A Devoted Concubine (chapter-33)
Next day the young Brahmin couple bowed to Shree Guru and sat before him. the wife asked Shri Guru, `when I was mourning, a Sanyasi advised me, gave me 4 Rudra beads and asked me to tie 2 breads in the ears of my husband and to pur 2 beads round my neck. He also told me that when I go to see Shri Guru, I should sprinkle the Teerth of rudrabhishek on my Husband's body and mine. Who was that Sanyasi?'
Shri Guru smiled and said, `seeing your devotion, I myself gave you the Rudra beads. Sins do not touch them who wear Rudraksh. The ssignificance of Rudraksh is very great. One should wear a wreath of 1000 Rudrakshas. If this is not possible then have a wreath of 108 beads round the neck, 40 on the head, 12 in both ears. The wreath should contain silver, gold and precious stones as diamond, emerald, pearl, coral, etc. One who bathes with Rudra beads on his body gets the credit of Ganga bath. If Rudraksh is worshipped, it is like worshipping shri Shiva linga. The Rudrakshas have 1, 5, 11 or 14 holes. I shall now tell you a tale in this respect.
There lived a king bhadrasen in Kashmere and his son's name was `Sudharma'. The name of his minister's son was `Tarak'. Both were fast friends. They were of the same age. Both of them had studied together. They were devotees of Shiva. They were wreaths of Rudraksh and applied Bhasma to their bodies. They did not like rich clothes and ornaments of gold and gems.
Once Parashar Rishi came there. The king greeted and worshipped him. The king said to the Rishi, `my son was `Tarak'. Both were fast friends. They were of the same age. Both of them had studied together. They were devotees of Shiva. They wore wreaths of Rudraksh and applied bhasma to their bodies. They did not like rich clothes and ornaments of gold and gems.
Once Parashar Rishi came there. The king greeted and worshipped him. The king said to the Rishi, `my son is fond of Rudraksh and has no liking for good clothes and ornaments befitting a Royal family. Please advise, him properly.'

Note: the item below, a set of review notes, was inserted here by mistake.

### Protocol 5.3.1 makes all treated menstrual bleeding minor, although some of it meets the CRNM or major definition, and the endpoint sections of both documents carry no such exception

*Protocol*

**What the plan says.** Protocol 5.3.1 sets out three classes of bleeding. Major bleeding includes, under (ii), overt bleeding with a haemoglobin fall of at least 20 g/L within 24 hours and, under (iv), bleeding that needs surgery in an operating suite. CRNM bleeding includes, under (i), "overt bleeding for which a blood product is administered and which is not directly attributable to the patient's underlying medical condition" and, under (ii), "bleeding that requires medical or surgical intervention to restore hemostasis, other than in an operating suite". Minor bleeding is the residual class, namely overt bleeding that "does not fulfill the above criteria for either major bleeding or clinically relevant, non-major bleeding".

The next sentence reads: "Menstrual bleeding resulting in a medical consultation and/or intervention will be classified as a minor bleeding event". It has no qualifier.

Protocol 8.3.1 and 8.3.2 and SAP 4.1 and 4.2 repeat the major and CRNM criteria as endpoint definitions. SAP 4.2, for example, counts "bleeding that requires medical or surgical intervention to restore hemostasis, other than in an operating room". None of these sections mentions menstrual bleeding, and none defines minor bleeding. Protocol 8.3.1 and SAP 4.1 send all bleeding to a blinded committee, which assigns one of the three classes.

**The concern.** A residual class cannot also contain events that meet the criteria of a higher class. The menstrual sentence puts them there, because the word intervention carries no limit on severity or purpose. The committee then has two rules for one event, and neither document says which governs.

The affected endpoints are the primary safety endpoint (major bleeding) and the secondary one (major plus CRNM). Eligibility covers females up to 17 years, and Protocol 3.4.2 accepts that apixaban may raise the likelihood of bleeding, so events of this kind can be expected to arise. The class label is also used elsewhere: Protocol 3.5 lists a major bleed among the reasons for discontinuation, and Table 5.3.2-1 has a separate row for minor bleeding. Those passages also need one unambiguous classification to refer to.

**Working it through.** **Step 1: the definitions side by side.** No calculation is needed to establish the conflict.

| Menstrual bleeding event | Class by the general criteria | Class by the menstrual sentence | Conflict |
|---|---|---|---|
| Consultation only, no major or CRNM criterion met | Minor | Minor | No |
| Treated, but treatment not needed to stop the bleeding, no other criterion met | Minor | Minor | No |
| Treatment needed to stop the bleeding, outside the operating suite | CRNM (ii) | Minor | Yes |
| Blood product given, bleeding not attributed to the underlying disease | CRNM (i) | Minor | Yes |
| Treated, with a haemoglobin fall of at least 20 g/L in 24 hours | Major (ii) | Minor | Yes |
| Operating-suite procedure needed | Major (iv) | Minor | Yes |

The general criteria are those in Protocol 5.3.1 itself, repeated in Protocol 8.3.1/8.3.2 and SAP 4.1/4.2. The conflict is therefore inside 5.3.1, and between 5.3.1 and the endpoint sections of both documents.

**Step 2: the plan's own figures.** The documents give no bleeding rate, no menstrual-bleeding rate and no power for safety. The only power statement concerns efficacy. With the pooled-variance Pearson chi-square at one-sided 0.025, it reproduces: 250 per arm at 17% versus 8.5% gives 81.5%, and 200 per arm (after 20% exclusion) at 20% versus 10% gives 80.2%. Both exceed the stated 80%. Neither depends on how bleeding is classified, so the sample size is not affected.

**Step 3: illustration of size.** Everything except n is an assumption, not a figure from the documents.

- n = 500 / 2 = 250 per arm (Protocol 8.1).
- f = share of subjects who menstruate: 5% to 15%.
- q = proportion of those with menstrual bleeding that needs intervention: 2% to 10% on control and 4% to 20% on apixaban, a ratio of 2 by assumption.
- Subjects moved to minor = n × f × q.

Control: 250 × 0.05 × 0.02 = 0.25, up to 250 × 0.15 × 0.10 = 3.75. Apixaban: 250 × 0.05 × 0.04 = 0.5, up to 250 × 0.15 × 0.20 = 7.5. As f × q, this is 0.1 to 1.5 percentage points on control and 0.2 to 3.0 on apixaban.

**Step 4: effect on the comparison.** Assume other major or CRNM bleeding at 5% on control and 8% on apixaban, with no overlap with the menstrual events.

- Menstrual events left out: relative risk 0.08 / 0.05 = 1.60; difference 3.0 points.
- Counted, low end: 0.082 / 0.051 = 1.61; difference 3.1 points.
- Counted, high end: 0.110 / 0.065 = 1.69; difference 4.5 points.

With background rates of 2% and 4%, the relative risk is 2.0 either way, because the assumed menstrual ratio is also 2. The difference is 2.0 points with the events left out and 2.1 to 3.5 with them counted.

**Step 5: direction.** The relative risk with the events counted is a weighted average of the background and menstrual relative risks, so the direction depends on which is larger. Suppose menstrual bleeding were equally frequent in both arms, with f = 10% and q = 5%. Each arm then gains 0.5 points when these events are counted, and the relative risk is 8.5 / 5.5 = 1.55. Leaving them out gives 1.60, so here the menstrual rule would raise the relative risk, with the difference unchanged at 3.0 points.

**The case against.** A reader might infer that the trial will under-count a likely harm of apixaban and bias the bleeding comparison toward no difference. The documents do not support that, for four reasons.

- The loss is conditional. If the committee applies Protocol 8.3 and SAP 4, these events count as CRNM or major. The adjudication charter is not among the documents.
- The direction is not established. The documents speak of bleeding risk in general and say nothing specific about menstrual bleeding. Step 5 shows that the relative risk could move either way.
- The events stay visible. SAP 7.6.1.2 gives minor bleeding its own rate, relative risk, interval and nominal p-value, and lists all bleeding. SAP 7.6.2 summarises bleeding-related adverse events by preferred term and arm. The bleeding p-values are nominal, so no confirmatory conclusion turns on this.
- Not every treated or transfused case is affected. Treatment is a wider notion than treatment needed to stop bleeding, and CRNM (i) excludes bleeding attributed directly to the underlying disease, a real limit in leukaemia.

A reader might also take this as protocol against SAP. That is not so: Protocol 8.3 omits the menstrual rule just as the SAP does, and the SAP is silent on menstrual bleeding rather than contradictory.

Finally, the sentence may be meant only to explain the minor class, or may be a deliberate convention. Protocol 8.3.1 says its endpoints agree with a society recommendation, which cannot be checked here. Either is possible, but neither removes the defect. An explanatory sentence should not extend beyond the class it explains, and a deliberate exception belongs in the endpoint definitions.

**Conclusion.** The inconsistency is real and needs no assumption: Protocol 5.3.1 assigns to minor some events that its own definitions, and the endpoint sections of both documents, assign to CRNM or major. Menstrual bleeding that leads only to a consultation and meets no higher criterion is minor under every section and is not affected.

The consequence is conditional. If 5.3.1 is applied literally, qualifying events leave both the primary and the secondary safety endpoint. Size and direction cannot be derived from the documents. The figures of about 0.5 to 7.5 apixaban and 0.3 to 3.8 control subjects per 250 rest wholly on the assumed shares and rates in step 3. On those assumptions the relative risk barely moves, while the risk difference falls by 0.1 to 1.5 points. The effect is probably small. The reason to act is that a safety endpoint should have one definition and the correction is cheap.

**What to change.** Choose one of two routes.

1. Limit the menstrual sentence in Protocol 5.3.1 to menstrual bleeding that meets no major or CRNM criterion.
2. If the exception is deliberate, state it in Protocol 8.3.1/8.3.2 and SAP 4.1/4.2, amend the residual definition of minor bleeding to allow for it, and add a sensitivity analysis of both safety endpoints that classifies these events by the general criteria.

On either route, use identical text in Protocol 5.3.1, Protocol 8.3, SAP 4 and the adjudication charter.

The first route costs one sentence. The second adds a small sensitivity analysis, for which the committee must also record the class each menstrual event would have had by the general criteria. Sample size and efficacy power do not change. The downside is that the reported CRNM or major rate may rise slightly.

Parashar said, `the account of the previous birth of your son and that of your Mantri, is wonderful. There lived a concubine in Nandigram She was very beautiful. She wore golden sandals. Her ornaments, and her bedsted was webbed with precious stone. She had constructed a high class dancing hall, where she sang, and danced daily. She had many attendants. She tied Rudraksh round their necks and taught them to dance. She was a great devotee of Shiva and gave alms to the Brahmins and others profusely.
One day a rich Vaishya, wearing a Rudraksha wreath, came to her. He had in his hand a Shiva Linga of precious stones, which was a bright as the Sun. The concubine longed to have that Shiva Linga. She asked her maid servant to ask the Vaishya if he would sell the Shiva Linga, or he would give it to her if she accepted to serve him as a devoted wife for three days.
When the maid servant told this to the Vaishya, he laughed and said, `I would gladly give this Linga to your mistress, if she agrees to serve me as a devoted wife for three days.' The Vaishya then said to the concubine, `you are a prostitute by profession and caste. How can I believe that you would be honest with me for three days? Take an oath for this.'
The concubine took the oath. `I shall serve you devotedly for three days.' He then gave the Linga to her hand said, `I love and regard this Linga even more than my life. If it is lost or destroyed, I shall give up my life. It should not be with you at sex-play. Keep it safe.'
She agreed and kept the Linga tied to a pillar in the dancing hall. Both then entered the inner apartment. While they were enjoying, the dancing hall caught fire and was burnt in no time. Efforts to extinguish the fire were made, but the Linga was burnt! Seeing that the precious Linga was burnt, the Vaishya arranged a pyre and burnt himself.
The concubine was much greieved. She decided to observe `sati' as she had agreed to be a devoted wife of the Vaishya. Her relatives tried to persuade her from giving up her life, but she was firm in her reslution. She called the Brahmins and gave money in charity. She arranged the pyre, took three rounds around it and lept in the fire of the pyre.
Instantly Shri Shiva with five heads and locks of hair on his head, caught her in his ten hands and took her out of the fire and said, `I am pleased with your devotion. You are really a `sati. You can ask for a boon. I myself had come to you as the Vaishya to test you I myself set the dancing hall on fire and entered the pyre and got burnt.'
The concubine said, `Kindly take me with all my relatives and servants to your place.' Shri Shankar seated them all in his divine plane and took them to Kailas.